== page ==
IT'S NEVER TOO LATE!

April 2, 2010

It’s Never Too Late!

Filed under: Uncategorized — ccassello @ 4:36 pm
Well, I am almost up to my current writing projects.  As I mentioned before, I had my first short story published last year, so I now call myself an author.  When I submitted this story, I also found some writing forums, (I guess that’s what they are) which will post material people send them and pay them a few pennies anytime someone clicks on the article, or ad posted in the article.  I began putting essays on Triond and  Bukisa, which a Triond writer told me about.  On these sites, we read and comment on each other’s works.  It has been interesting to me to see how many things I write about have universal appeal.  For instance, I wrote about my pets, about losing them, preparing for the loss of one and whether or not to get a new pet since my last cat died.  Many people read the articles and identified with those emotions.

I  have also been sending poems to Poetry Magazine, with no acceptance yet.  I have submitted work to writing contests, particularly any that are free.  I keep going to the writing groups and sharing with them when I have written new pieces or share old pieces I never felt were good enough to let anyone read.  The people in the groups have all been very encouraging.
I’m on my third course with Institute of Children’s Literature.  This one is on writing books for children and I will be working on a book about a pigeon who tries to migrate, like other birds.  I have a lot of work to do on it and am only on the third lesson.  The ICL newsletter introduced another new magazine to us.  It is online and interactive, called Bumples.  I submitted one of my fairy tale stories to them and it will be appearing in this month’s issue.  I will be getting paid for it too this time.  They also have filed another one I sent them,  for possible inclusion in their November issue.
While at the senior center I saw a flyer about a four week workshop Goodman Theater was sponsoring on writing The Stories of Our Lives.  They got the idea from the two short plays they were showing, Hughie and Krapp’s Last Tape, in which the characters, (both wonderfully portrayed by Brian Denehey) tell stories about their lives.  For four weeks those of us who signed up for the workshop, wrote about our lives and shared with one another.  A program was held at the end of the workshop on February 27, in which we were able to read those stories to an audience and WBEZ recorded the program for ___Chicago Amplified.  I read about the best year of my life so far being 2009 when I was published and ended by saying I look forward to this year being even better than last year.
So, If I can begin to fulfill my dream at my age anyone can.  Writing, and the arts know no age boundary.  There are acting groups for senior citizens, too.  Retirees, you have the time now to do what you always wanted to do, and be the person you always wanted to become.  If nothing else, share stories about your life.  This generation, who has never experienced what you did, will learn more from what you share than they will from reading textbooks.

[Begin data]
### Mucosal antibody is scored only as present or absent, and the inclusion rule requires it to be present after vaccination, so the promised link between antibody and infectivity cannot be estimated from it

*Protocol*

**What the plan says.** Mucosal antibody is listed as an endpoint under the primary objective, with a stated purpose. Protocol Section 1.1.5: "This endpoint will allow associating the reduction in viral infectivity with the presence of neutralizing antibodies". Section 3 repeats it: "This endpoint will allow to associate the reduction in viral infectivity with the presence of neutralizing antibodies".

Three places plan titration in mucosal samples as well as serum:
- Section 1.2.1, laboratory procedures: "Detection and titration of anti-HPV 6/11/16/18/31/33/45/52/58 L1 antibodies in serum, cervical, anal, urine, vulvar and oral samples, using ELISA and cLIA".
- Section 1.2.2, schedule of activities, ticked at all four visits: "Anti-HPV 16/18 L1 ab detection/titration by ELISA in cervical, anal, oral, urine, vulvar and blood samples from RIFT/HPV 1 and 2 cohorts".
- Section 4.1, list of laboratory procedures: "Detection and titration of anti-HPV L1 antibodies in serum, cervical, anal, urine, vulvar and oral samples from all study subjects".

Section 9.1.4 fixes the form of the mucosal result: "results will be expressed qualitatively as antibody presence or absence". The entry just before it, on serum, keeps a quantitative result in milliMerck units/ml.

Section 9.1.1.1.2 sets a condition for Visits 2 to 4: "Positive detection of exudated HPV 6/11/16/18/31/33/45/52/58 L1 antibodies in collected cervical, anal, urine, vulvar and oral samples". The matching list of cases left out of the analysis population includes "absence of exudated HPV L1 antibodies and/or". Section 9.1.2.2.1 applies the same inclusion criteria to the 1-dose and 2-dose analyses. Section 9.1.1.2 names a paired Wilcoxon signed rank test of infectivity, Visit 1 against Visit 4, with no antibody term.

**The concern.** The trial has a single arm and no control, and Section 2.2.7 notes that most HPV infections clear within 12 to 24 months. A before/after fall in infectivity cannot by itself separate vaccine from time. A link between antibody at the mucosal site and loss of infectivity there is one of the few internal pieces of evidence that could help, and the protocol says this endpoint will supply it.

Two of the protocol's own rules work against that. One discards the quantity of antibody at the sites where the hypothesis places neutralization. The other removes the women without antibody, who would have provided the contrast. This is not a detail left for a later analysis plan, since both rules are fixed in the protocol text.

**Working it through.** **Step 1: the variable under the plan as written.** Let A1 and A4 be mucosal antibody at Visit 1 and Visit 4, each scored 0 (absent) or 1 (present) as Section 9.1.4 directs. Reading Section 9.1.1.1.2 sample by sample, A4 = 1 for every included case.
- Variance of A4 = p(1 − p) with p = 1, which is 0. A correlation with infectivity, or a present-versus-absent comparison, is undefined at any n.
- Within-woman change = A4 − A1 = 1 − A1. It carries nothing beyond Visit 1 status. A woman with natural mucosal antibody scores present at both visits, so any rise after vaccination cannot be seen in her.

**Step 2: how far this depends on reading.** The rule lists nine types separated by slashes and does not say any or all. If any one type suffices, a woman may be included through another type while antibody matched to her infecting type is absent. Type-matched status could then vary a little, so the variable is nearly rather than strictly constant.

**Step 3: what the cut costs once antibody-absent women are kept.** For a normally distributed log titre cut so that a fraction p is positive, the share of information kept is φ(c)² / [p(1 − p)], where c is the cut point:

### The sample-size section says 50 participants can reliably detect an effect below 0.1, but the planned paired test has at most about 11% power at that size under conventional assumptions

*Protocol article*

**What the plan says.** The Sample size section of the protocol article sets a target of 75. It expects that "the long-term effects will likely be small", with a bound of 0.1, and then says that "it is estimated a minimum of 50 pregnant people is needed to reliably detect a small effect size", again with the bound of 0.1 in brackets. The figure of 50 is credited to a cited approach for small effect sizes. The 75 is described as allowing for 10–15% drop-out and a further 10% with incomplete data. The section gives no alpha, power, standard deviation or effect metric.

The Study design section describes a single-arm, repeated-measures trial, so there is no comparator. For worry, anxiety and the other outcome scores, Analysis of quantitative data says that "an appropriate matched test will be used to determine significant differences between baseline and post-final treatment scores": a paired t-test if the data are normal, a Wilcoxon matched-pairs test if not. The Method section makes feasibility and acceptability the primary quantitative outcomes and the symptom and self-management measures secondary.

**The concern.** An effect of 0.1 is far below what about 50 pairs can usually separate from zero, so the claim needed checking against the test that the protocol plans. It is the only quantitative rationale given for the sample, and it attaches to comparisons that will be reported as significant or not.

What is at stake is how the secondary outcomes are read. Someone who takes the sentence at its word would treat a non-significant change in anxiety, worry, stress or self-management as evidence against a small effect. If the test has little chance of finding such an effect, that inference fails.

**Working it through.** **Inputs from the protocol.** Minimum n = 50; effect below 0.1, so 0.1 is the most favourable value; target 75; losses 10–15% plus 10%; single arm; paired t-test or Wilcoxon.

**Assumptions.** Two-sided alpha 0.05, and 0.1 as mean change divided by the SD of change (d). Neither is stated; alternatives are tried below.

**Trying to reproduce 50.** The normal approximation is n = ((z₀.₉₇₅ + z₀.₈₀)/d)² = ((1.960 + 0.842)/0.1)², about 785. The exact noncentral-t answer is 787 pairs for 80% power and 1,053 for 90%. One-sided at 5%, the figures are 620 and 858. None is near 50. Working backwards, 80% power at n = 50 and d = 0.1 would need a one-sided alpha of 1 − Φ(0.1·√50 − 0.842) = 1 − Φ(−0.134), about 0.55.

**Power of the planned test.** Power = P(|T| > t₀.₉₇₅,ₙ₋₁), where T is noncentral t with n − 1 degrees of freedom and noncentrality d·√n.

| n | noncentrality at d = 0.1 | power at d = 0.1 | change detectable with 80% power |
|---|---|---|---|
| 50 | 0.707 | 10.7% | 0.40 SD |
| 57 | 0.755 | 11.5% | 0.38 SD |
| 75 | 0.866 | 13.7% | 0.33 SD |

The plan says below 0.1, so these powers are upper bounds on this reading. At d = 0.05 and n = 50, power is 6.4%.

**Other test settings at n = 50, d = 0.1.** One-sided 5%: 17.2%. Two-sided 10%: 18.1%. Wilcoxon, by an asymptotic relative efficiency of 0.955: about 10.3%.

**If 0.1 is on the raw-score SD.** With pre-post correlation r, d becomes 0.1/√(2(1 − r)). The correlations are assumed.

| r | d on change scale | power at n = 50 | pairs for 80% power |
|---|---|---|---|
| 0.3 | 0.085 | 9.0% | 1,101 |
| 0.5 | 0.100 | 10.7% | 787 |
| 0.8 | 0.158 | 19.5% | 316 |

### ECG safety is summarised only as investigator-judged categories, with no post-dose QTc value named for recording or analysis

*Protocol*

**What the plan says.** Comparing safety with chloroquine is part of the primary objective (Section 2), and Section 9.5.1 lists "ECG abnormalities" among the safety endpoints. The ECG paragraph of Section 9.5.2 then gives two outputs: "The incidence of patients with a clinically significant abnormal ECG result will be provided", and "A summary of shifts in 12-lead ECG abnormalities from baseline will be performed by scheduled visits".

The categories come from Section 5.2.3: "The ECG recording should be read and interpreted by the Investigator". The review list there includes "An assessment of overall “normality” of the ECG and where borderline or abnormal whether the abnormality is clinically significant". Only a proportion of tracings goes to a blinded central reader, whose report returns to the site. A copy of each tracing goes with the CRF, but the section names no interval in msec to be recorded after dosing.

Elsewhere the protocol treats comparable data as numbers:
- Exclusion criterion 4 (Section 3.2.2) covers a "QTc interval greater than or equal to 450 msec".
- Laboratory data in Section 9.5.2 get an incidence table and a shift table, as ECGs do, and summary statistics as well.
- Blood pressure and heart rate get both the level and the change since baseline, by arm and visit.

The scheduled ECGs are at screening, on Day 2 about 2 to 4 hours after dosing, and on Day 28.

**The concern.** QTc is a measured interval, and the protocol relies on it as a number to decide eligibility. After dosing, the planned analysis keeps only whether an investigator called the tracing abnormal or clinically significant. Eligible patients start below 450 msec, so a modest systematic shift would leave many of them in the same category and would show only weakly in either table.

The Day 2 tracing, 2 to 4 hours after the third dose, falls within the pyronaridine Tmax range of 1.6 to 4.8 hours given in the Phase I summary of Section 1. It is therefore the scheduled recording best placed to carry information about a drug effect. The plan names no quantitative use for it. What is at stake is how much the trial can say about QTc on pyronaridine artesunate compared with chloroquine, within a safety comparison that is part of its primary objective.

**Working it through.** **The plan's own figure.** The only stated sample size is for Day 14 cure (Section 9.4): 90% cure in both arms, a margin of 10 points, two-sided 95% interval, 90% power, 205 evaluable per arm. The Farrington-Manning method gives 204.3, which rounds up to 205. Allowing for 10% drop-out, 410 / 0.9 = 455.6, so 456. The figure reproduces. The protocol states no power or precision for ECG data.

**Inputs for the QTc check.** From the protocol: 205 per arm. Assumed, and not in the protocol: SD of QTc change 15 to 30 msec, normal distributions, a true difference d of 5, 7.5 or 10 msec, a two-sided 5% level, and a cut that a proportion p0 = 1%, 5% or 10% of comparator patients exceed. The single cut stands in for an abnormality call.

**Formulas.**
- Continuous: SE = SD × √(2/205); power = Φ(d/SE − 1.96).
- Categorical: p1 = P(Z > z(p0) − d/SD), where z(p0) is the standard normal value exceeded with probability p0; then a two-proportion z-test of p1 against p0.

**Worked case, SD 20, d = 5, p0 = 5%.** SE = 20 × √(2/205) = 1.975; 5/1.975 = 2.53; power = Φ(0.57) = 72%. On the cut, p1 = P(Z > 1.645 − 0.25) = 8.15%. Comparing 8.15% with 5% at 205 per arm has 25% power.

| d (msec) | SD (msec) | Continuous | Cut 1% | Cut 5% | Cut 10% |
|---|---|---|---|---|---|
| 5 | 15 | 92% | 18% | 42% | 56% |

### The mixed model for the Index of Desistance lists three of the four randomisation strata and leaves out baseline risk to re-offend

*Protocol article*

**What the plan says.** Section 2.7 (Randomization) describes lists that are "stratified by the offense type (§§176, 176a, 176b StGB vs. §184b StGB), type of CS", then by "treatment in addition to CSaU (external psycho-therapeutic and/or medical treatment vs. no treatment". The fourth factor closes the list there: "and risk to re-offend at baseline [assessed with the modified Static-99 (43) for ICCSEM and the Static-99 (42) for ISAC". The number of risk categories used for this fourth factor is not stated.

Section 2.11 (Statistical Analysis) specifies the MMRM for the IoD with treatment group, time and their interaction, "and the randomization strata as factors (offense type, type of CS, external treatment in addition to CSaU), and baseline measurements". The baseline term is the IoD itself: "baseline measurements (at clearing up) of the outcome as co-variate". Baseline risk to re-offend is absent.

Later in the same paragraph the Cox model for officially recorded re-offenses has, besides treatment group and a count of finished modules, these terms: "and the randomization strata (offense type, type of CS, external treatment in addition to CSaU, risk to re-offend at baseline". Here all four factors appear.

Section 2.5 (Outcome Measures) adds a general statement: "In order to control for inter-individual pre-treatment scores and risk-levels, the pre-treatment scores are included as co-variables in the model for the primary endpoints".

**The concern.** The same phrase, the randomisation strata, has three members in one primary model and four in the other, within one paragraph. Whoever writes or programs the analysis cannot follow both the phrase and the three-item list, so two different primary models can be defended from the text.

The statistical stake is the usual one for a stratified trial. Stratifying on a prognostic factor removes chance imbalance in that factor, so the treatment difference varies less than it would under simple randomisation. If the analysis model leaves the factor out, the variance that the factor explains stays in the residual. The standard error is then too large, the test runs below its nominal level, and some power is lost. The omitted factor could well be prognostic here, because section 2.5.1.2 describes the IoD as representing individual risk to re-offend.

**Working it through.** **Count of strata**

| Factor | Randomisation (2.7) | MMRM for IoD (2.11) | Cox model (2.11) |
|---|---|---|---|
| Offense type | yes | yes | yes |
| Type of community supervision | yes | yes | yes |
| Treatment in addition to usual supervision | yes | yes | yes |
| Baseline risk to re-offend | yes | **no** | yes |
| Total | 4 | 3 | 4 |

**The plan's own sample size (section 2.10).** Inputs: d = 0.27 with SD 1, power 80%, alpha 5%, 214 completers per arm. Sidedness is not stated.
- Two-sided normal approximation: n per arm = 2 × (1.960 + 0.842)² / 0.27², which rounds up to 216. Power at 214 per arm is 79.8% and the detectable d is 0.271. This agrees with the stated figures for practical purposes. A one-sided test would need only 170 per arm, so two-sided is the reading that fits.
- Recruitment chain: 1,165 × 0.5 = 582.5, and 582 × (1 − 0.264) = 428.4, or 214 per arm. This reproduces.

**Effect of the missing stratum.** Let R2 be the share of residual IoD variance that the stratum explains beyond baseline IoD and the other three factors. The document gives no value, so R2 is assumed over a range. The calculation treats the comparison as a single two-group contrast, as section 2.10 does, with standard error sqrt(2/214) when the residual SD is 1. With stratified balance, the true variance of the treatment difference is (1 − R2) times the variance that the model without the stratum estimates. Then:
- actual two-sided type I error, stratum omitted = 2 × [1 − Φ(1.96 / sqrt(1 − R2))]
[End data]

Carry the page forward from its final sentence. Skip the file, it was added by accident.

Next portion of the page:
It’s Never Too Late!

Filed under: Uncategorized — ccassello @ 5:39 am
After I retired I had to find things to do to keep me from staying home and moping.  I had joined a senior citizen group that meets at the Cultural Center in downtown Chicago when I turned 55, (the only Department of Aging Center that doesn’t require you to be 60 to join).  Because I was still working, however, I could not take part in many of the activities I was interested in because my work schedule fluctuated.  I would not always have the same day off to take a class with a regular schedule.  Now I was able to get involved in such classes.  I joined three writing groups, journal writing, poetry and one called Write Right.  A friend of mine suggested that I should try to get into a correspondence course with Institute of Children’s Literature.  He knew that I liked to write and liked children, especially very young ones  He thought I would be good at writing for them.  So, I sent for the information, took their aptitude test and was accepted.

When I completed the basic course, I was recommended by the instructor for the advanced course, which I also took.  I tried to submit some of the course work to publishers, but all I got were rejections.  I almost gave up again, but then I got  inspiration for fairy tales, which I wrote in rhyme.  I felt I had finally found my niche.  Our lessons emphasized the need to find something that could become a specialty for our writings so we would receive more attention from publishers .  I was not a teacher, historian, scientist or other professional with special knowledge to share so I couldn’t figure out what mine could be, but when these poems came to me so effortlessly, I felt that this must be it.  The problem was that none of the markets I was researching were interested in fairy tales or rhymes.  But, I knew kids were, so I felt maybe I could get together a series of them and self-publish a book. I have not done that yet, but maybe someday I will, unless I can find a publisher who would be interested in them.
In the meantime, I submitted a short story to a new magazine Institute of Children’s Literature introduced their students to in  its newsletter. The story was accepted and appeared in the September, 2009 issue of Knowonder Magazine, which went out of print after three issues.  They hope to return if they can find financing  The magazine was a non paying market, so all I received was contributor copies, but my story The Catnapper was published and I can now call myself an author. I would like to go on but it is 12:15 AM now and I’m getting sleepy.  Besides, I need more to tell about my background before I have to begin writing about what I do, or don’t do, in writing each day, (other than these entries).
 
 

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